About 40 comment on proposed new BLM natural gas flaring, venting rules
Around 40 people waited to offer three minutes of praise or criticism to a proposed new Bureau of Land Management rule that would affect the handling of natural gas Thursday during a packed public forum at the Astoria Hotel & Event Center in Dickinson .
The proposed rule would require measures that would reduce flaring, venting and gas leaks from oil activity on federal and Native American lands. These include using capture techniques and regular inspections.
The main arguments for the rule include cutting down on wasting the resource, becoming more environmentally friendly and accounting for more royalties.
The rule would stipulate that by the first year it’s in effect, a well would be limited to venting 7.2 million cubic feet of gas per month. By the second year, it would lower to 3.6 million cubic feet, and the third year and beyond would be limited to less than 1.8 million cubic feet.
Alternative limits would be allowed for leases issued before the rule’s effective date, as well as for operators deemed susceptible to ceasing production under the rule. A two-year exemption would also be granted under certain outlined factors of inconvenience in capturing and transporting natural gas.
Wells would also be routinely inspected for leaks and operators would have to repair leaks within 15 days.
The BLM estimates the net benefits from its measures could be from $115 million to $188 million, with $9 million to $11 million in additional royalties. It also estimates operator costs would be from $27,000 to $36,000 per year, not including captured gas profits, and flared, leaked and vented methane would be reduced between 164,000 and 169,000 tons.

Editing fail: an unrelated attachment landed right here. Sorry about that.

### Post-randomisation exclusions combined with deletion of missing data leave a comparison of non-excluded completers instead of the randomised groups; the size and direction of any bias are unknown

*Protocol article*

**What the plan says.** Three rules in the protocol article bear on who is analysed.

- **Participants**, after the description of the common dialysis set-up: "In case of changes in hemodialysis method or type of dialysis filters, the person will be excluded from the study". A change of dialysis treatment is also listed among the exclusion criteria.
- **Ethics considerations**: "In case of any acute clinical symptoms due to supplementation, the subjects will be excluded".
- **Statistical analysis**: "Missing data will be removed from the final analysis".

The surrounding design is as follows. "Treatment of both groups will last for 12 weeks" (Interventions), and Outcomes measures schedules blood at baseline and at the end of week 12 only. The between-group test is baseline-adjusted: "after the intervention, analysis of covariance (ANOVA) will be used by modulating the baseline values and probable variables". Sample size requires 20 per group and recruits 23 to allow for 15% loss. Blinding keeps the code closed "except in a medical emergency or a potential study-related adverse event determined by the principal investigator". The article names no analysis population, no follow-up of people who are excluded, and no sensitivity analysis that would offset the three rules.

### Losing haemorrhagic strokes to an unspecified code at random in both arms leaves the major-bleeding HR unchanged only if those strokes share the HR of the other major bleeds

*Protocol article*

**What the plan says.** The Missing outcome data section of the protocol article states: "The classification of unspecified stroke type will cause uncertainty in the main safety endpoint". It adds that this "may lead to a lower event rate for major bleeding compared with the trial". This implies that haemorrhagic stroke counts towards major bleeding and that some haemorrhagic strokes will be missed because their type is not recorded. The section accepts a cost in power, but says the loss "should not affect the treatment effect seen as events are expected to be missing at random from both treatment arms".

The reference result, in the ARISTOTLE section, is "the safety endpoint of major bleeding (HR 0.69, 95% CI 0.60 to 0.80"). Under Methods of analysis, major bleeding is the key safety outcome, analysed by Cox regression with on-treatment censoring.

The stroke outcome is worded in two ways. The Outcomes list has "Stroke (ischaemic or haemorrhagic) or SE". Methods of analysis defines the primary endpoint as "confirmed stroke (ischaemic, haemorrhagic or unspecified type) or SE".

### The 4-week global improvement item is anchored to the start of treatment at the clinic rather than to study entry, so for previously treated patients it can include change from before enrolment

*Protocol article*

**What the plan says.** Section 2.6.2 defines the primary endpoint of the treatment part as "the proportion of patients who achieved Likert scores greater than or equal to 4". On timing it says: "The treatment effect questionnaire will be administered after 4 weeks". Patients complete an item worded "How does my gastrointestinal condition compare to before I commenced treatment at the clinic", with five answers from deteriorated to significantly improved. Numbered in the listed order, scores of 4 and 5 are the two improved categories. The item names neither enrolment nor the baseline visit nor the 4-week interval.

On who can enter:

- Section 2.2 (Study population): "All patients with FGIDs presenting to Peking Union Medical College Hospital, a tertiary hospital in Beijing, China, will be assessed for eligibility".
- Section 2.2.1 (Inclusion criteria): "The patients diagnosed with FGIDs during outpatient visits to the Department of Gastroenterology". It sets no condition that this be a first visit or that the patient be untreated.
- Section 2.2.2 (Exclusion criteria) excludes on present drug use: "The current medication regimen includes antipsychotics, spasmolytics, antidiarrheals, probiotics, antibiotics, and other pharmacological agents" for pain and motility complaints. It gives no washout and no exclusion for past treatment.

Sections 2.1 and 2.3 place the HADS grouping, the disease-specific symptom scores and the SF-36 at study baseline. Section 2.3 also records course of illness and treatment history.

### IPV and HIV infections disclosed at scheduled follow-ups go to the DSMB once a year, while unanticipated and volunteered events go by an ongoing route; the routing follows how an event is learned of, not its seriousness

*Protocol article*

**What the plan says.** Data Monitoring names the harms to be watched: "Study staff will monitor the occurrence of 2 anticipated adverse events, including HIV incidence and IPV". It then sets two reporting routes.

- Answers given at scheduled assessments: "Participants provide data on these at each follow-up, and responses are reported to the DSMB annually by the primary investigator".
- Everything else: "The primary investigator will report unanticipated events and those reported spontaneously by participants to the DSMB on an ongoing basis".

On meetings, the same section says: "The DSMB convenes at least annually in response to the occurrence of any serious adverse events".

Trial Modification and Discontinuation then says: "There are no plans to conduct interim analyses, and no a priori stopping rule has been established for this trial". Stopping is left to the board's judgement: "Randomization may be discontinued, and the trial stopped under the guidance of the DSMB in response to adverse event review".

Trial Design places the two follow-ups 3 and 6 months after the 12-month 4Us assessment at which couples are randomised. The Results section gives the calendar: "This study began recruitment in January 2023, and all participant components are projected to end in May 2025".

District 37 Rep. Vicky Steiner, R-Dickinson, said her family and friends are employed in the local oil industry, and added that it plays a large role in the local economy.
Steiner, who is the executive director of the North Dakota Association of Oil and Gas Producing Counties, asked for a six-month extension to the comment period for more public and industry input.
“Your agency will be making a sweeping change that impacts the economics of my legislative district, and I ask you to gather more data,” she said.
Steiner also expressed concern at how the proposed rule seemed to apply irrespective of different well types in different states, adding she didn’t know how they differed in each state. She also said she read that authors of the new regulations admitted they weren’t sure if what they proposed would work in the field.
“The oil and gas industry needs to know the specifics because we run a business,” Steiner said.
Ryan Alexander, the president of national budget watchdog organization Taxpayers for Common Sense, testified in favor of the proposed rule by saying that it was a needed upgrade to old regulations.
She cited BLM estimates that around $400 million in gas was flared or vented in 2013, which was double the amount lost in 2009. Though oil production increased significantly between those years. More than half of these national losses were in North Dakota, she said.
Alexander also said the BLM estimated the gas lost between these dates could have powered 5 million homes for a year.
“This rule is an important step towards ensuring that taxpayers and owners receive fair compensation for all resources extracted from BLM land,” she said.
Lynn Helms, the director of North Dakota Department of Mineral Resources, said his department has found overlaps and inter-conflicts with other BLM regulations. He also said his office suggested a 60- to 90-day extension to the comment period.
“We really like the waste minimization aspect of the rule, and we want to spend some more time looking at that and commenting in a positive way about that,” he said.
However, Helms said the department was “very concerned” over the eventual 1.8 million cubic foot monthly well flaring and venting limit by the third year. He also said the 15-day time limit to fix gas leaks could prove inconvenient given North Dakota weather extremes.
The hearing saw a large presence from the Three Affiliated Tribes, all of whom spoke in favor of the new rule due to royalty loss with excess gas flaring and venting, along with health and environmental concerns.
One of them was tribal member, surface owner and mineral owner Theodora Bird Bear.
“Daily in Mandaree, thick plumes of smoke and particulate matter is released by the flares into the air that we tribal members breathe,” she said.
Bird Bear said she’s read of nine oil workers being killed by petroleum gases, three in North Dakota. She said she wanted leaky wells on the reservation fixed and monitored.
“I want BLM to know that tribal mineral owners like myself value safe and clean air on Fort Berthold Indian Reservation,” Bird Bear said.